What is God’s will for me?
Connected to prayer
This article was first featured alongside our Prayer Diary in October 2018. You can download the October 2018 prayer points here or sign-up to receive future editions by post or email.
If God has a wonderful plan for my life, as the evangelistic tract tells us, then why doesn’t he tell me what it is?
After all, our lives down here are a confusing mess of fits and starts, dead ends and open doors, possibilities and competing ideals. There are so many decisions to make and none of the answers seem clear. What should I do this summer? What should I do for my degree? What kind of career do I want? Should I get married? Whom should I marry? What job should I take? Should I be a missionary? Should I be a pastor? Should I leave home and test the waters elsewhere? Is now the time to buy a house?
With so many questions to face in the next years – or sometimes in the next several weeks – it’s no surprise so many of us are desperate to know the will of God for our lives. Which brings me back to a rephrasing of my original question: If God has a wonderful plan for my life, how can I discover what it is?
A lot of books have been written trying to answer this question, and my answer might not be what you expect. My answer is not original to me, but it is quite simple and, I hope, quite biblical. I’d like us to consider that maybe we have difficulty discovering God’s wonderful plan for our lives because, if truth be told, he doesn’t really intend to tell us what it is. And maybe we’re wrong to expect him to.
Most of the time what we’re really looking for is God’s will of direction. We hear it in the questions above. We want to know his individual, specific plan for the who, what, where, when and how of our lives. We want to know his direction.
“After all, our lives down here are a confusing mess of fits and starts, dead ends and open doors, possibilities and competing ideals.”
So here’s the real heart of the matter: Does God have a secret will of direction that he expects us to figure out before we do anything? And the answer is no. Yes, God has a specific plan for our lives. And yes, we can be assured that he works things for our good in Christ Jesus. And yes, looking back we will often be able to trace God’s hand in bringing us to where we are. But while we are free to ask God for wisdom, he does not burden us with the task of divining his will of direction for our lives ahead of time.
The second half of that sentence is crucial. God does have a specific plan for our lives, but it is not one that he expects us to figure out before we make a decision. I’m not saying God won’t help you make decisions (it’s called wisdom). I’m not saying God doesn’t care about your future.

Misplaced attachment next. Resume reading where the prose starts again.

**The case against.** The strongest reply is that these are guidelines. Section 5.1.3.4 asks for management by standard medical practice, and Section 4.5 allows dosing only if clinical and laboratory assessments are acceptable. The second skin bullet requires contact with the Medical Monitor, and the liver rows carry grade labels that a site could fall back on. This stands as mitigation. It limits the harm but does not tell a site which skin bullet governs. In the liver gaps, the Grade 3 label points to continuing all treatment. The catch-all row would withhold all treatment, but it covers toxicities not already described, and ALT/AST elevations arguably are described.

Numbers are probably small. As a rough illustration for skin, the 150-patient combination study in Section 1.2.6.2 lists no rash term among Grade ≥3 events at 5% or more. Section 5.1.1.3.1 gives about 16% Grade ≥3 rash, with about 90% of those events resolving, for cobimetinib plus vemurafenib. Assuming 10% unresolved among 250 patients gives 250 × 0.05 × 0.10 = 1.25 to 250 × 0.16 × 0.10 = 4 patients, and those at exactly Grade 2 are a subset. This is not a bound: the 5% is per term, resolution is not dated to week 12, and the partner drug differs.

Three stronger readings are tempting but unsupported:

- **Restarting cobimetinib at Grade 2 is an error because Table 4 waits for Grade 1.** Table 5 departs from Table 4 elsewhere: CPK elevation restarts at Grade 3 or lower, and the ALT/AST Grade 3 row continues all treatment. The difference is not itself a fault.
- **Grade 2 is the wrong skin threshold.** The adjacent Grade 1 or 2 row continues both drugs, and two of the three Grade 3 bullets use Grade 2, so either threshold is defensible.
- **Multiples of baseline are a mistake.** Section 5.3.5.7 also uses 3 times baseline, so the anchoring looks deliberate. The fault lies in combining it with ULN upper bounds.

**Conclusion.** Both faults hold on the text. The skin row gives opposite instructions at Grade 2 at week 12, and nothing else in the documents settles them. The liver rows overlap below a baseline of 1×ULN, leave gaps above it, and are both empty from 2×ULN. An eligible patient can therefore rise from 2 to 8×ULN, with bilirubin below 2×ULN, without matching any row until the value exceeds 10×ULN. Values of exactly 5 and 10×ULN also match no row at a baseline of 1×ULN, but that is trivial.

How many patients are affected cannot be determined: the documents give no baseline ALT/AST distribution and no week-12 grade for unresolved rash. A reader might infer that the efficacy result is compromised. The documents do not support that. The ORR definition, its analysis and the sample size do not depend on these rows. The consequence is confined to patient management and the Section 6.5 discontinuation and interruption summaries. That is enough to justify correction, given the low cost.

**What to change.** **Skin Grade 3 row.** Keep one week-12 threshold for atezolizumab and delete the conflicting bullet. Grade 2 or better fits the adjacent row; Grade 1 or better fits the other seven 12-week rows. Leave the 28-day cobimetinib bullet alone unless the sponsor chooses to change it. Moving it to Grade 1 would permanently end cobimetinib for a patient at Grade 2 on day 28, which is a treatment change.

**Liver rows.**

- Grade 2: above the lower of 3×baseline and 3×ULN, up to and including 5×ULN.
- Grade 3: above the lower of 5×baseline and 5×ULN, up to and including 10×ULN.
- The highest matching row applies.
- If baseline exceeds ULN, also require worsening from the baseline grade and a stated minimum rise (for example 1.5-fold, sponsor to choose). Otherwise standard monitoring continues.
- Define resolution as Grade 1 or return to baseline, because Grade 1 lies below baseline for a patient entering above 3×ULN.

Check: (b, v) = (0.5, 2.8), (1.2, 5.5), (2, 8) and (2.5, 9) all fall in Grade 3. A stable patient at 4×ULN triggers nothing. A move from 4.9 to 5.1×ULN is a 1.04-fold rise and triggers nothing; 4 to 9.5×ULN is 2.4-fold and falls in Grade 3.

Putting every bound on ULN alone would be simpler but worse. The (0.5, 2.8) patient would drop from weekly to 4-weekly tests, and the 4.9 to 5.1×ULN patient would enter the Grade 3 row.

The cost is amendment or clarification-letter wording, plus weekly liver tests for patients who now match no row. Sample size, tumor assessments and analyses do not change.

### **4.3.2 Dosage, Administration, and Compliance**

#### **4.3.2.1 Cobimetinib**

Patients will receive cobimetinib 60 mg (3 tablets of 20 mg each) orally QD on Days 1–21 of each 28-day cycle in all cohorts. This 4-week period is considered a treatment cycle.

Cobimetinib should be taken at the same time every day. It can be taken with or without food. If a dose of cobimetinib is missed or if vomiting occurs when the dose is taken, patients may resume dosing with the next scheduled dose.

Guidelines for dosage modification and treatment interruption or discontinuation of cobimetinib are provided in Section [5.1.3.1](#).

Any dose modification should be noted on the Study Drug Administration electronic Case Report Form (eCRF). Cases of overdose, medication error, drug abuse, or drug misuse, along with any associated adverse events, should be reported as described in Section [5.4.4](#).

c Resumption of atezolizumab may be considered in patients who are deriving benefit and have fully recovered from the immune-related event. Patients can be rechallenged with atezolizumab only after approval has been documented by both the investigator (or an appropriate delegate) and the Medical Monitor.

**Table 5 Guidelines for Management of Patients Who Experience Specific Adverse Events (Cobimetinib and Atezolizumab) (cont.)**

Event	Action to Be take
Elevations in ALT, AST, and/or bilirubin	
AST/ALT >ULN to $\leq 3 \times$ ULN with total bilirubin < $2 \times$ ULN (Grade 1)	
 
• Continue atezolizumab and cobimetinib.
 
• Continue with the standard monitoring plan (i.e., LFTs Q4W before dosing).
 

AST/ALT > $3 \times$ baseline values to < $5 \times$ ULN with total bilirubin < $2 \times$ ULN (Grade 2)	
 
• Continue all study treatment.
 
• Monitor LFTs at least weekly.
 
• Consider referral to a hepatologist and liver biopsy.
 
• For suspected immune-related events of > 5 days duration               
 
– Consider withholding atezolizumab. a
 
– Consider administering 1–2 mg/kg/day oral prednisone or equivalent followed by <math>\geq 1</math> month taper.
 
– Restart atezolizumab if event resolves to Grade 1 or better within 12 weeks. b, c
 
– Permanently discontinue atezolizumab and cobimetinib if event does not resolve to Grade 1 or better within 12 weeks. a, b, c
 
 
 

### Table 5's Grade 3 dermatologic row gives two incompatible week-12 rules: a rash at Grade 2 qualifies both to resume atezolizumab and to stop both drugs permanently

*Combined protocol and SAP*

I’m not saying God isn’t directing your path and in control amidst the chaos of your life. I believe in providence with all my heart. What I am saying is that we should stop thinking of God’s will like a corn maze, or a tightrope, or a bull’s-eye, or a choose-your-own-adventure novel.
God is not a Magic 8-Ball we shake up and peer into whenever we have a decision to make. He is a good God who gives us brains, shows us the way of obedience, and invites us to take risks for him. We feel like we can know – and need to know – what God wants every step of the way. But such preoccupation with finding God’s will, as well-intentioned as the desire may be, is more folly than freedom.
Fear God, not the future
Ecclesiastes may seem a strange book but it’s more relevant than ever. Too many of us are chasing after the wind, looking for satisfaction in work, family and success – all good things, yet all things that don’t ultimately satisfy. It would be bad enough if we were just restless, meandering through life, and a little cowardly. But we’ve spiritualised restless and meandering cowardice, making it feel like piety instead of passivity. We’re not only leading lives of vanity; our passion for God is often nothing more than a passion to have God make our search for vanity a successful one.
We need to hear the conclusion of Ecclesiastes: “Fear God and keep his commandments, for this is the whole duty of man” (12:13). If you are going to be anxious about one thing, be anxious to keep his commandments. If we must fear something – and we all do – fear God, not the future.
The will of God isn’t a special direction here or a bit of secret knowledge there. God doesn’t put us in a maze, turn out the lights and tell us, “Get out and good luck.” In one sense, we trust in the will of God as his sovereign plan for our future. In the other sense, we obey the will of God as his good word for our lives. In no sense should we be scrambling around trying to turn to the right page in our personal choose-your-own-adventure novel.
“In one sense, we trust in the will of God as his sovereign plan for our future. In the other sense, we obey the will of God as his good word for our lives.”
God’s will for your life and my life is simpler, harder, and easier than that. Simpler, because there are no secrets we must discover. Harder, because denying ourselves, living for others, and obeying God is more difficult than taking a new job and moving to Fargo. Easier, because as Augustine said, God commands what he wills and grants what he commands.
In other words, God gives his children the will to walk in his ways – not by revealing a series of next steps cloaked in shadows, but by giving us a heart to delight in his law.
So the end of the matter is this: Live for God. Obey the Scriptures. Think of others before yourself. Be holy. Love Jesus. And as you do these things, do whatever else you like, with whomever you like, wherever you like, and you’ll be walking in the will of God.
Just do Something
This article is adapted from Just Do Something by Kevin DeYoung (©2009). Published by Moody Publishers. All rights reserved. Used by permission. For more details, or to purchase the book please click the link below: